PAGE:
Minister of Health Dr Zweli Mkhize announced that South Africa has now officially entered a second wave of COVID-19, and as a result, the national government is considering a number of steps that can be taken to ensure that safety protocols are in place over the festive season.
The Restaurant Association of South Africa (RASA) says that government has asked it to survey the position of each restaurant’s on-site alcohol sales. They will also be required to outline the measures they will have in place to improve their compliance with COVID-19 prevention protocols.
Speaking to BusinessTech, the Association’s spokesperson Wendy Alberts said that RASA has demanded to see the “scientific document” that suggested that restaurant on-site alcohol sales may lead to an increase in COVID-19 cases.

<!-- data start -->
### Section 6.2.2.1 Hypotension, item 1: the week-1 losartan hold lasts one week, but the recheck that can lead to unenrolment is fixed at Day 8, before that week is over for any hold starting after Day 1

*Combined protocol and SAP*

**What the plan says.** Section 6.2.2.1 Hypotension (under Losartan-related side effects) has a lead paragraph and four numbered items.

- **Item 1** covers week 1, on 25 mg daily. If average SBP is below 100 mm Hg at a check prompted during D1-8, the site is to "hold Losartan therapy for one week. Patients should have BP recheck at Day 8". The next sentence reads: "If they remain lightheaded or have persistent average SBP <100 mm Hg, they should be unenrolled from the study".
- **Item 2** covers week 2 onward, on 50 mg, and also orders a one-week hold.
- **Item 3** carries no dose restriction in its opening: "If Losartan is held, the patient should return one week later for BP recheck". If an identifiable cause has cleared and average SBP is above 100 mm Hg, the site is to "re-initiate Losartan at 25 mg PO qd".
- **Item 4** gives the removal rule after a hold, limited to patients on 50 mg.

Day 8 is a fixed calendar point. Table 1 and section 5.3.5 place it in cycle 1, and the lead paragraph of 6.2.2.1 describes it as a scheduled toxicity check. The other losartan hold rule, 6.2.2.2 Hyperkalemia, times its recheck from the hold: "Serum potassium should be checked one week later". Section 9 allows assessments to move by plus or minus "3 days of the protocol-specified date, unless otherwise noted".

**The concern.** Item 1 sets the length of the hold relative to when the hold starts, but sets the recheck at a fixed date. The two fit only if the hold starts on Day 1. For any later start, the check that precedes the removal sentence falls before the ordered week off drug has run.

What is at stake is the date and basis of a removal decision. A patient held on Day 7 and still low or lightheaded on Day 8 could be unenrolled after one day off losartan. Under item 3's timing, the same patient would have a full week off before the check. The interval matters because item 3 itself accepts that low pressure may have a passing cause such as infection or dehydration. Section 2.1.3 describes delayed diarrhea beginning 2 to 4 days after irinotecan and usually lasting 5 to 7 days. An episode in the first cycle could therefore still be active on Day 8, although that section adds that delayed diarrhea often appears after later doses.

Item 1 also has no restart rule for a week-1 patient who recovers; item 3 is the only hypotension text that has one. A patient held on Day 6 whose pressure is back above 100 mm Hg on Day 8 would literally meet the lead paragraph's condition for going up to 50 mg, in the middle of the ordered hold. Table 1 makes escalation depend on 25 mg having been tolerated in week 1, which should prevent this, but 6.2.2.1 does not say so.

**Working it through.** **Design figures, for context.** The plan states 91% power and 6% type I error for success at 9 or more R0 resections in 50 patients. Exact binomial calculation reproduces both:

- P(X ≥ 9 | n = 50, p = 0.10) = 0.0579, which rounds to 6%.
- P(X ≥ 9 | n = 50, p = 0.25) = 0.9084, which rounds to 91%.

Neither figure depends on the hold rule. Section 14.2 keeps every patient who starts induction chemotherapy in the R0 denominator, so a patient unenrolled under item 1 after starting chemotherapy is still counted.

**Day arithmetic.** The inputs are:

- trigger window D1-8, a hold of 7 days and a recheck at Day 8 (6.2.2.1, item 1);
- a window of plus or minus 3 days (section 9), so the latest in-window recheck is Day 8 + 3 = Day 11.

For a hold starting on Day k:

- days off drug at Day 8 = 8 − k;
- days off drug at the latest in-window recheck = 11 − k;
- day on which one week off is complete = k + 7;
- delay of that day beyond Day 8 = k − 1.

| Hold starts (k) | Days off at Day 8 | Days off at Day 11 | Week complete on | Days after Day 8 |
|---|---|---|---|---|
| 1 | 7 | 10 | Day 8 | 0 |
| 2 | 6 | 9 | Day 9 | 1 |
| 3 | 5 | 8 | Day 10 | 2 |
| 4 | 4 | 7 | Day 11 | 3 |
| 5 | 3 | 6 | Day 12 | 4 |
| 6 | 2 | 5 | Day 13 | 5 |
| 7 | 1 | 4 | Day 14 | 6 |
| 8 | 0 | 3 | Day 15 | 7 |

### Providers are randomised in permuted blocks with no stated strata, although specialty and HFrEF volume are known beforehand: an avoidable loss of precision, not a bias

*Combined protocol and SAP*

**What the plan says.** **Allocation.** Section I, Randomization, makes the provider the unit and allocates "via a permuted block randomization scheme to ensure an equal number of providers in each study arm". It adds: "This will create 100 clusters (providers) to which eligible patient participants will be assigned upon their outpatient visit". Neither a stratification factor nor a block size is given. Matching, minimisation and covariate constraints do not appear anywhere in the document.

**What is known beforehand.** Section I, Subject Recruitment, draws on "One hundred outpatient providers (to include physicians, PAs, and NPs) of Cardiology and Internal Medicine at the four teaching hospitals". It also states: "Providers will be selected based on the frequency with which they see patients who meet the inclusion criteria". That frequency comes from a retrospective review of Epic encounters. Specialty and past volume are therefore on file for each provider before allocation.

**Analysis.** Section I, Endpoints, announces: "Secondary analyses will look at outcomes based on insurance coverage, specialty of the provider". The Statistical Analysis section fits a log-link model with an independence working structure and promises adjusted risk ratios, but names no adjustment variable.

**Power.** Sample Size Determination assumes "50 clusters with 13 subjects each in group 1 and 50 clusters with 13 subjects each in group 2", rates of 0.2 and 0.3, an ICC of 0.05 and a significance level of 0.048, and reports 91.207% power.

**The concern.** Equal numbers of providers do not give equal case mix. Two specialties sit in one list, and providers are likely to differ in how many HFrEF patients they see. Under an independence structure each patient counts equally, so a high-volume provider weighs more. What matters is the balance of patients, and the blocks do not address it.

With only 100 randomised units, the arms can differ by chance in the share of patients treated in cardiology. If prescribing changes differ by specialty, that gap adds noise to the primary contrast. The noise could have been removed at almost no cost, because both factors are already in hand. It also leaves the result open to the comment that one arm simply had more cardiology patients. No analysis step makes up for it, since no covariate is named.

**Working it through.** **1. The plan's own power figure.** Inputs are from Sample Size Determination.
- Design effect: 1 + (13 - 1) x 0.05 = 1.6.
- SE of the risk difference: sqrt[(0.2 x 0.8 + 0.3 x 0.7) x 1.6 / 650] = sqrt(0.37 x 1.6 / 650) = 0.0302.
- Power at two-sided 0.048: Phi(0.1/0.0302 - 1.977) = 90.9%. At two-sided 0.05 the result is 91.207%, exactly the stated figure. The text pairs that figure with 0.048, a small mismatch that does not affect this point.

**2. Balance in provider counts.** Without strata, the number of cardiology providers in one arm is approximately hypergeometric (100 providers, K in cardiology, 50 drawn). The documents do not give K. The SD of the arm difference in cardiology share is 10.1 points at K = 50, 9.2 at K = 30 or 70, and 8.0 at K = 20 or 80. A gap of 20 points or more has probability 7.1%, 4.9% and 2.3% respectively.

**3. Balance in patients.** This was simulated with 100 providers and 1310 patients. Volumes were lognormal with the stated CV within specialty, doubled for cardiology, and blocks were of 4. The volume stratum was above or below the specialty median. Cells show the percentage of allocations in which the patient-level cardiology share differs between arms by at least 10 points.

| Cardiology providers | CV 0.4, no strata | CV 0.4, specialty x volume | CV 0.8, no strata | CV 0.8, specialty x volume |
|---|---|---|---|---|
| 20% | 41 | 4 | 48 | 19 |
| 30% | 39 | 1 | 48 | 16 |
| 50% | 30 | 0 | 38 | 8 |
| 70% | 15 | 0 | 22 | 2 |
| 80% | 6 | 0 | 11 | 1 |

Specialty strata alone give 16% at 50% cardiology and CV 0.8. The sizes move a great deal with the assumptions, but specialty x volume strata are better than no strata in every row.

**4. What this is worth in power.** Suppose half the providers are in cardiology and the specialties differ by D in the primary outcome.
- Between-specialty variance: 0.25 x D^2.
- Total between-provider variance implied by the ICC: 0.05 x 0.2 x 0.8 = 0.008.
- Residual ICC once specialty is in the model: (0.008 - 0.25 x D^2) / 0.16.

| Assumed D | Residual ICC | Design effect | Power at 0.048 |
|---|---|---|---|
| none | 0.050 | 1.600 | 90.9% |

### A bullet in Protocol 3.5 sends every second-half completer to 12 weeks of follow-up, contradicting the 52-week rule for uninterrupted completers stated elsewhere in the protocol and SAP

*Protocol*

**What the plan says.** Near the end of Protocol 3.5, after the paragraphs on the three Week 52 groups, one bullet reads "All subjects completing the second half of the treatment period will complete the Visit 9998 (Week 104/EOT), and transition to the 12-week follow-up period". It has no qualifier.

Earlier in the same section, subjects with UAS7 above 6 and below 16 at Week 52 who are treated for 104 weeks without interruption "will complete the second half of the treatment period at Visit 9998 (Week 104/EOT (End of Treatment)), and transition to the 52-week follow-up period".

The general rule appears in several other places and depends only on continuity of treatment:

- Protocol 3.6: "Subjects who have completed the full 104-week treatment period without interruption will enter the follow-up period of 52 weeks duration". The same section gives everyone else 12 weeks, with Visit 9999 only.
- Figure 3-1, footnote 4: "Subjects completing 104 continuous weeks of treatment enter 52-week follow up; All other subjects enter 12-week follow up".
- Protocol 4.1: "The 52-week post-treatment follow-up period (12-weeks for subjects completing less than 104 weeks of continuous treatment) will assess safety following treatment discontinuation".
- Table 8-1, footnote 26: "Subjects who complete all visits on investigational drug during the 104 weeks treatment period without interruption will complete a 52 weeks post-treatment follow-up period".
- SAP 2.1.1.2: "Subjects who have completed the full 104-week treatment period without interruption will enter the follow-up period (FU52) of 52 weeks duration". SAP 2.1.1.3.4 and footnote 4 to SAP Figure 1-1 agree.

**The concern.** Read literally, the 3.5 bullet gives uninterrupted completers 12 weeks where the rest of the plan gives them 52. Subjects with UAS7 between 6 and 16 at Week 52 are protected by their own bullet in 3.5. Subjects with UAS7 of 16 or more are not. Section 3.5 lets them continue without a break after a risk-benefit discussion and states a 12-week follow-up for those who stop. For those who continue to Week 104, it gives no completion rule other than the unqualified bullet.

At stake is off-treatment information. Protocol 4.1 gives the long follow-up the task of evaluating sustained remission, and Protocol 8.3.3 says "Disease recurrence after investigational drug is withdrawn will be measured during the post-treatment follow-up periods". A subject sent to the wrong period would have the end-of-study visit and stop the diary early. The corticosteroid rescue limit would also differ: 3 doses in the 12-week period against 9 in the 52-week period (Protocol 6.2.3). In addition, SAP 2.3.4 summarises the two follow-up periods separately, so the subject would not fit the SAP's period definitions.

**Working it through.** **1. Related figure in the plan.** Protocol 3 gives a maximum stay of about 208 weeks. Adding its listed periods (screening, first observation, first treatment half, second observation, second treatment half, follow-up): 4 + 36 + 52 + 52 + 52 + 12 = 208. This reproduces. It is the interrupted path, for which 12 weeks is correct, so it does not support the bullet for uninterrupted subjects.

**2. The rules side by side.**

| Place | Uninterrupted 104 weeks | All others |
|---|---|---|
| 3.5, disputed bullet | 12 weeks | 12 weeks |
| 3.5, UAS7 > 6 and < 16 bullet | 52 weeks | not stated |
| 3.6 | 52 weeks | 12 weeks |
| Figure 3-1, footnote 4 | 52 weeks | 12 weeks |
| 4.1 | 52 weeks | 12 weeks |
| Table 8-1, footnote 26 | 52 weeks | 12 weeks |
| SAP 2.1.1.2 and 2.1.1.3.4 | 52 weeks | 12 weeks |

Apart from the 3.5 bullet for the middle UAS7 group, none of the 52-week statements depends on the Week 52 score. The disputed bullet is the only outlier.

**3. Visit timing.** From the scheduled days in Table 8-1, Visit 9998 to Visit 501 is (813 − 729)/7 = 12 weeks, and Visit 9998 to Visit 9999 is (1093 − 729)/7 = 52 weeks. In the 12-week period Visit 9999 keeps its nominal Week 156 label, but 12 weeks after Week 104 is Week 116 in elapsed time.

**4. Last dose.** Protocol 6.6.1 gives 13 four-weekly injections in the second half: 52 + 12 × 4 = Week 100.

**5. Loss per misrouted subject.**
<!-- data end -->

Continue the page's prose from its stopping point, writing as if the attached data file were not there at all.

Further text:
“I will continue to demand the scientific evidence so we can properly address where exactly the apparent risk sits,” she said. “We have approved protocols in place and now we have been called without notice to urgently supply a solution with no sight of what the exact risk is. Government has had months to talk to us and now, on-demand, want a solution.”
The KwaZulu-Natal provincial government is considering closing beaches during the festive season to curb the spread of the increasing number of COVID-19 infections in the province.
Bheki Ntuli, the province’s MEC for Transport, Community Safety and Liasion, said that he is in talks with health MEC Nomagugu Simelane-Zulu about the possibility of closing the province’s beaches during the festive period.
Mkhize also said that national government may also be considering additional restrictions for the Garden Route District in the Western Cape as a means of curbing the impact of a second COVID-19 wave in the hotspot area.
Some of the restrictions for the district may include limitations on the following:
– swimming pools
– large activities in parks
– gatherings on beaches
– public halls